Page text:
The Enterprise picks up the rogue-ish and attractive Captain Okona, whose ship is need of repairs. Things get complicated when two vessels from neighbouring planets demand the Enterprise turn Okona over to them for various crimes. Okona is eventually able to sort out the situation, revealing that he is guilty of neither crime that he is being blamed for. Meanwhile, Data tries – and fail – to discover how humor works for humans.
Teleplay by Burton Armus. Story by Les Menchen & Lance Dickson and David Landsberg. Directed by Robert Becker.
Now this is how you make an episode of Star Trek! Take a lead story with little or no tension in it, keep the regular characters essentially on the sidelines in favor of the guest star, and build the drama around some boring side characters involved in some space-age nonsense soap opera. Then create an unrelated “B” story where we give Brent Spiner a chance to once again prove his acting ability with seemingly endless scenes of Data failing to be funny. Randomly chop these elements together, blending through a bit of wide-eyed Wesley Crusher offering his innocent and untainted view on life, and then bake at a low heat for 42 minutes, and garnish with a bit of growly Worf baring his teeth and an uncredited Teri Hatcher wearing a space-nightie and you have what must certainly be one of the most unimportant feeling episodes of Star Trek ever, up to this point.
What else is there to say? It wouldn’t have been impossible to do this story in way that would have been interesting. Okona and his care-free, go where the wind takes you attitude could have been used as a counterpoint with Picard or even better, Riker. Okona is kind of a Riker-type without the concern for his career, so that there could have been some memorable contrasts brought out with a few telling scenes between the two. But as it is, all we get is a brief chat between Okona and a doe-eyed Wesley Crusher who can’t comprehend why someone would want an itinerant lifestyle – sort of reminiscent of the naive Wesley from Symbiosis.
Joe Piscopo as the Comic is not quite as irritating as I remember him from first viewing this story, but he is pretty close. Data’s attempts to understand humor don’t come across as either funny or sad, just boring. This supblot again loses any potential it had to say something worth listening to by eschewing a genuine look at humor in exchange for a broad impersonation of vaudeville-style antics – more caricature than actual comedy.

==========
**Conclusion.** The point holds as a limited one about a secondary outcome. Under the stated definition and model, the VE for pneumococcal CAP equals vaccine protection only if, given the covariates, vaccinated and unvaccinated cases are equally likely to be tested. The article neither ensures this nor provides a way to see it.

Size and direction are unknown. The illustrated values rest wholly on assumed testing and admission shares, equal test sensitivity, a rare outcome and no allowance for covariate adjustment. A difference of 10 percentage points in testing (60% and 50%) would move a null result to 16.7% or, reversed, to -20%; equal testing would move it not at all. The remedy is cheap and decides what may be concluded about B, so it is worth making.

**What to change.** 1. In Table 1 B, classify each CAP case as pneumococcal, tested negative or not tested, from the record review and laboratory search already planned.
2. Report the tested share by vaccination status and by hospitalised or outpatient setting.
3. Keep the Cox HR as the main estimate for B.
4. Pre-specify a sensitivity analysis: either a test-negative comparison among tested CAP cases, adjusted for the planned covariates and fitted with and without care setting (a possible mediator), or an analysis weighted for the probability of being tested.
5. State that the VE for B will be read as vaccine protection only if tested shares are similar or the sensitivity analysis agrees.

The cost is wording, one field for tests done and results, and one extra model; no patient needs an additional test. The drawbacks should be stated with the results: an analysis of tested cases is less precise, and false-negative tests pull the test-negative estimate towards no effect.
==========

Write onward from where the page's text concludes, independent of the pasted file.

Other than Data, the regulars are completely sidelined in this story, fulfilling functional roles but having little to do with the central drama. And since that central drama itself is really just weak melodrama featuring some very boring guest stars, it makes the story feel not only bad, but irrelevant.
Setting Up the Future
Nothing really, but Wesley’s little speech about not understanding what it would be to travel without setting down roots sort of anti-anticipates Wesley’s eventual character development, heading off with the Traveler.
Data’s “frustration” about not understanding humor is the same thing that leads him to make the choice to use the emotion chip in the first Next Generation movie, Star Trek: Generations.
• William O. Campbell, who plays Okona, was a regular on The 4400 and starred in The Rocketeer.
• Joe Piscopo, who plays the comic, is famous for his role over several years on Saturday Night Live.
• Rosalind Ingledew, who plays Yanar,was a regular on Seaquest DSV as Dr. Wendy Smith, under the name Rosalind Allen.
• Teri Hatcher has an uncredited role as Transporter Chief B.G. Robinson. She is well known for her regular roles on Lois and Clark, Desperate Housewives, and apparently The Love Boat.
• Troi’s input on Okona, upon first encountering him, are completely superfluous, highlighting a bunch of very obvious qualities.
• Data’s goofy list of synonyms for “Rogue” is pretty funny when he hits “wild elephant.”
• Worf recommends granting Okona limited access to the ship – but you’d assume there was some sort of standard protocol about that for non-Federation officers / citizens.
• Data’s laughter is far funnier than any joke said by the Comic.
• This episode is Guinan’s second appearance, and her second bit of sagely wisdom (although ultimately she is unable to help him). This time it goes to Data. They actually have a couple of pretty reasonable scenes together.
• Data says poignantly, about humor, “But there is nothing more uniquely human.” It’s a funny way of saying it, isn’t it? Not all organic life forms are human, not even on board the Enterprise. Or is it just their way of saying humanoid?
• There is a brief moment somewhere in the story between Riker and Wesley which is the first hint at the “fatherly” role that Riker took on for the boy at the beginning of the season.
• This is the first episode this season not to have just one writer credited, which seemed fairly unusual for the series. Instead, there are four contributing writers. It doesn’t seem to have helped.
Dialogue High Point
In spite of how annoying the Data story is, Data has some good dialog.
Talking about love with Okona, we have this semi-insightful exchange:
Okona: What about Love?
Data: The act or the emotion?
Okona: They’re both the same.
Data: I believe that statement to be inaccurate, sir.
And later, with the Comic, talking about humor
The Comic: Whatever makes you laugh is funny.
Data: Nothing makes me laugh.